The Race Course turns into a stage
Starting today, you can catch some of the biggest plays and acts under the sky at the second edition of Prithvi's open-air theatre festival
Apart from the stage props, a moonlit sky, night calls of the birds, a gentle breeze and a few traffic snarls also formed part of Makarand Deshpande's production, Sir Sir Sarla presented at the debut edition of Prithvi@theTurf last year. "The play needs an intimate setting but the ambience changed the mood and added a realistic element," shares the writer-director, now geared to present Ansh's Miss Beautiful at the second edition of the festival. Scheduled to take place over a week at a pop-up amphitheatre at the green-carpeted Mahalaxmi Race Course, the festival will feature English and Hindi plays, a children's play and a music performance by the neo-Folk band, Neeraj Arya's Kabir Café. "The response that we received last year was superb. The amphitheatre and the location lent a special energy to the experience," says Kunal Kapoor, trustee, Prithvi Theatre that has previously presented Theatre at Horniman Circle too.
A staging of Mere Piya Gaye Rangoon at the festival last year
With a capacity to hold a crowd of more than 300, the open-air setup will witness a performance every evening. Ira Dubey, who will take over the stage for 80 minutes in her solo play, 9 Parts Of Desire, says, "Performing outdoors has its own charm. Over a decade ago, my mother's (Lillete Dubey) production, Jaya, a larger-than-life Rock musical based on Mahabharata, was presented at Horniman Circle. "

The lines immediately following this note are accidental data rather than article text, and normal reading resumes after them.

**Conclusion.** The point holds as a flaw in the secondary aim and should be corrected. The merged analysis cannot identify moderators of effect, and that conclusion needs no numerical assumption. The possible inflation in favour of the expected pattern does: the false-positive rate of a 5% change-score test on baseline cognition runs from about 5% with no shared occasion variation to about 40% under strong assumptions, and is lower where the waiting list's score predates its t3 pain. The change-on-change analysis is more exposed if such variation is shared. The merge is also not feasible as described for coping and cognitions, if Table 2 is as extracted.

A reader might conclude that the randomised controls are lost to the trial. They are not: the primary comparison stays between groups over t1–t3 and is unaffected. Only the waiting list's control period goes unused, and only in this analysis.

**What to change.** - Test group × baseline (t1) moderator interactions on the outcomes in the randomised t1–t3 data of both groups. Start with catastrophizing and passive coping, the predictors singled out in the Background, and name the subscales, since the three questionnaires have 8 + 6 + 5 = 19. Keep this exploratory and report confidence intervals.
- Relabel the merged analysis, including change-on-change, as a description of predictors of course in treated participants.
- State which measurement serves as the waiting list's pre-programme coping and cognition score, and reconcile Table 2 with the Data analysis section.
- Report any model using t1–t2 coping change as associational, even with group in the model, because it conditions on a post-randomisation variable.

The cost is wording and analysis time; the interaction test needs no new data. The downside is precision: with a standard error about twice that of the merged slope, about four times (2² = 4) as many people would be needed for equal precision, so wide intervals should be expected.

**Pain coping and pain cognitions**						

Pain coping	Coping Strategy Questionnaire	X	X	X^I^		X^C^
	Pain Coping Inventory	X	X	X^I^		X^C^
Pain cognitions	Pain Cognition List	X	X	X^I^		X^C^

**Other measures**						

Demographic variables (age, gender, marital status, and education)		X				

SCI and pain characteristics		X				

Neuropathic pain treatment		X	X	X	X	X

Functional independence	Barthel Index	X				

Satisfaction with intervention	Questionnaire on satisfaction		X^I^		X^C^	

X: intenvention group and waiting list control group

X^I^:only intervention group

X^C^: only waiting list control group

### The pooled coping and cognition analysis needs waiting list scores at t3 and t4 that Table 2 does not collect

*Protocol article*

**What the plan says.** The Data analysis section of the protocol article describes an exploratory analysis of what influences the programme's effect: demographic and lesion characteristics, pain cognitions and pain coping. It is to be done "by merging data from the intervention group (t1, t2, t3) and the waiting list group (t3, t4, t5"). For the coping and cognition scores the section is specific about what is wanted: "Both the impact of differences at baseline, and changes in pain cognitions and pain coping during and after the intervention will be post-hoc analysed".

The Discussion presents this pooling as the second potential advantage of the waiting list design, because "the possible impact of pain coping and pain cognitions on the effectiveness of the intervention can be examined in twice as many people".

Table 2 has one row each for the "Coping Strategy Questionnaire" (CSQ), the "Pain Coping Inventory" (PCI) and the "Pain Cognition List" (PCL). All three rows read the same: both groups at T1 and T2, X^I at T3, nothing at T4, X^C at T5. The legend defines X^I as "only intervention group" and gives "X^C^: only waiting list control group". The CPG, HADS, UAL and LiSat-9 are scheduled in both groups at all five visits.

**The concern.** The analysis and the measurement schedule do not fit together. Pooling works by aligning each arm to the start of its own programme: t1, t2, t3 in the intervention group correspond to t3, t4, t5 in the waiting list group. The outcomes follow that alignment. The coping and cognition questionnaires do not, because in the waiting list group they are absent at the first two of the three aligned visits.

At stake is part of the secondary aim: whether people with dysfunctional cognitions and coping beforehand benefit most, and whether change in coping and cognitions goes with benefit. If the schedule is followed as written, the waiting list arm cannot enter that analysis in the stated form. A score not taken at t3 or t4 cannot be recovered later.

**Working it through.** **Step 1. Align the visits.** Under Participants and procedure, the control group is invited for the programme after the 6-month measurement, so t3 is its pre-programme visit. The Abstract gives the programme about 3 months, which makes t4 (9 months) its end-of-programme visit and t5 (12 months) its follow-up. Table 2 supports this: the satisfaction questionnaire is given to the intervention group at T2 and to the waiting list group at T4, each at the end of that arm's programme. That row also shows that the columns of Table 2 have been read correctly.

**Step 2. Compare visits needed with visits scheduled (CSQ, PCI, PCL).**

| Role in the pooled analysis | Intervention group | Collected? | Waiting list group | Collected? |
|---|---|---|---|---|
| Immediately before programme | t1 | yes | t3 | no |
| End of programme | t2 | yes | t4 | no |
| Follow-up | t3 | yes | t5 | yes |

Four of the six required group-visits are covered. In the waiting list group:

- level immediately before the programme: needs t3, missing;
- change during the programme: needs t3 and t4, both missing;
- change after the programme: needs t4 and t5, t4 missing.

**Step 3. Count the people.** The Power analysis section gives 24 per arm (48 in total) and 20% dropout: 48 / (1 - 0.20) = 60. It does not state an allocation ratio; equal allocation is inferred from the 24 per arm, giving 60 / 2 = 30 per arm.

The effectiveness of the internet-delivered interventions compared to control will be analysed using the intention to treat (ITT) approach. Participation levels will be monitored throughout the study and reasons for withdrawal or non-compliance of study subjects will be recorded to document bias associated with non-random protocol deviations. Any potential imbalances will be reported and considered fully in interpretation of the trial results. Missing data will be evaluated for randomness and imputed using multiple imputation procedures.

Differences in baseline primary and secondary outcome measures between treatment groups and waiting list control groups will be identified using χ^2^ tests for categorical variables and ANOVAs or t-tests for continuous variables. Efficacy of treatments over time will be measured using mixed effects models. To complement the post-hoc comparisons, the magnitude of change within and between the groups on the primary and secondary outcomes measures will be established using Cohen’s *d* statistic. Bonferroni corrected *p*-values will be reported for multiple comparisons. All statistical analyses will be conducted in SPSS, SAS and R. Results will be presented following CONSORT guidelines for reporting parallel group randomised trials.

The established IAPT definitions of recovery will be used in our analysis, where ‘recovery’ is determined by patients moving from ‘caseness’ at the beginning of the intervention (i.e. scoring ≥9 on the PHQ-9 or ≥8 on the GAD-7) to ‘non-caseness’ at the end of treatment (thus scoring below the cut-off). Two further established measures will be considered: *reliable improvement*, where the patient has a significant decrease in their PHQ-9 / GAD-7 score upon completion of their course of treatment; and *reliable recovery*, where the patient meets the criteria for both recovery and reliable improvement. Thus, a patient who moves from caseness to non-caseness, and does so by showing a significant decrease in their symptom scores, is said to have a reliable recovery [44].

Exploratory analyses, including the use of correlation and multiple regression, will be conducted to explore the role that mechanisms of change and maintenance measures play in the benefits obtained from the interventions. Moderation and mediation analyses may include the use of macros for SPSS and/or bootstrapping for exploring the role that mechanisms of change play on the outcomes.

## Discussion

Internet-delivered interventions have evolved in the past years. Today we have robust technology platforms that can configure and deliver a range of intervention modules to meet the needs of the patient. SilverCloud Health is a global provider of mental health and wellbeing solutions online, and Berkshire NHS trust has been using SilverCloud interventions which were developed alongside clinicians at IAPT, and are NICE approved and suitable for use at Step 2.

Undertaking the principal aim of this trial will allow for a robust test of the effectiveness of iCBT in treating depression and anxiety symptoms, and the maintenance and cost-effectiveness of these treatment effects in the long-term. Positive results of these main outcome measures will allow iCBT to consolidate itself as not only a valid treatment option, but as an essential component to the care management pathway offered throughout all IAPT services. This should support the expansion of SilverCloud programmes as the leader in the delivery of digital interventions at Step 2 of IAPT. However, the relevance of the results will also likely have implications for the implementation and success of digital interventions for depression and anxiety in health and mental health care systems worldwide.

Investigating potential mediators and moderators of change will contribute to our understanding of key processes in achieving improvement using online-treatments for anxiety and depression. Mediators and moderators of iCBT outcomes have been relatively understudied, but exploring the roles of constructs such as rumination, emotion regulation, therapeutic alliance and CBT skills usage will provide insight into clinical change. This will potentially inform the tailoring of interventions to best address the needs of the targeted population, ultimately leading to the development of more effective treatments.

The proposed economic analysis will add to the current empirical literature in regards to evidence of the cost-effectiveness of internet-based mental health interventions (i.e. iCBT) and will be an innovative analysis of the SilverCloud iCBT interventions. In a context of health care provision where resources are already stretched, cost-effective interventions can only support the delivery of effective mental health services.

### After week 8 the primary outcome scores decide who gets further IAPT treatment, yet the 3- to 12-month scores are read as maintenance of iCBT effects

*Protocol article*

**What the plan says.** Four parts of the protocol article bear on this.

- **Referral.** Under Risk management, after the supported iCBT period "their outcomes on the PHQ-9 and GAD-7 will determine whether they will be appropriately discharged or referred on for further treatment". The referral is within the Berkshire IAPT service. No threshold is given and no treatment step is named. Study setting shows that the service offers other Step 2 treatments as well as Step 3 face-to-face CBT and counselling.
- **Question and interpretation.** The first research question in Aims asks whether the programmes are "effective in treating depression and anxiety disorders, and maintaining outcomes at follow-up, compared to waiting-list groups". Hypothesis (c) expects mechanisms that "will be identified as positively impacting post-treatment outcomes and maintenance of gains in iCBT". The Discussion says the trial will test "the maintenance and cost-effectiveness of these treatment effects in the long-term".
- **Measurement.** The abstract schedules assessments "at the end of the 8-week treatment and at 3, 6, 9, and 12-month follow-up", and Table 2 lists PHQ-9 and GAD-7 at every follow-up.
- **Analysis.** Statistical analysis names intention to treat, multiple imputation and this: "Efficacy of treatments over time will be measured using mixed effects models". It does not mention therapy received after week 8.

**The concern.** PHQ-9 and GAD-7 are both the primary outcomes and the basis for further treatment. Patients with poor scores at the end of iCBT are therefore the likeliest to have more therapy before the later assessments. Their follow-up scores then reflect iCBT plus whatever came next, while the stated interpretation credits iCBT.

Mahalaxmi Race Course
However, an open-air setup comes with its own challenges. "The play's lighting has to be set up the previous night, post the evening performance. So, it's almost like a 24-hour job," shares Kapoor. Performing in such a stage isn't a cakewalk. Dubey says, "Being a one-woman show, the play worked beautifully in smaller spaces but I am excited and nervous about performing in this setup. Going against my grain, I will be using a lapel mic because I believe that every word of my dialogue should be heard and understood. In this case, I am also putting on Iraqi, English and American accents." However, Dubey adds that "the good thing about the piece is that it's a simple production, with costume changes that can easily happen right the behind stage or on it too."
Undeterred by the traffic sounds that could hamper a performance, Deshpande doles out an advice, "The key is to have better concentration and involve the audience too."
Dates Today, till March 12
At Mahalaxmi Race Course.
For tickets, log on to www.bookmyshow.com
March 7 (7.30 pm): Miss Beautiful (Makarand Deshpande)
March 8 (7.30 pm): Nothing Like Lear (Rajat Kapoor)
March 9 (7.30 pm): 9 Parts Of Desire (Lillete Dubey)
March 10 (7.30 pm): Beastly Tales (Naseeruddin Shah)
March 11 (7.30 pm): Stories In A Song (Sunil Shanbag)
March 12 (2 pm): Krishna Kidding (Tejjas, children’s play) and a performance by Neeraj Arya’s Kabir Café (8 pm)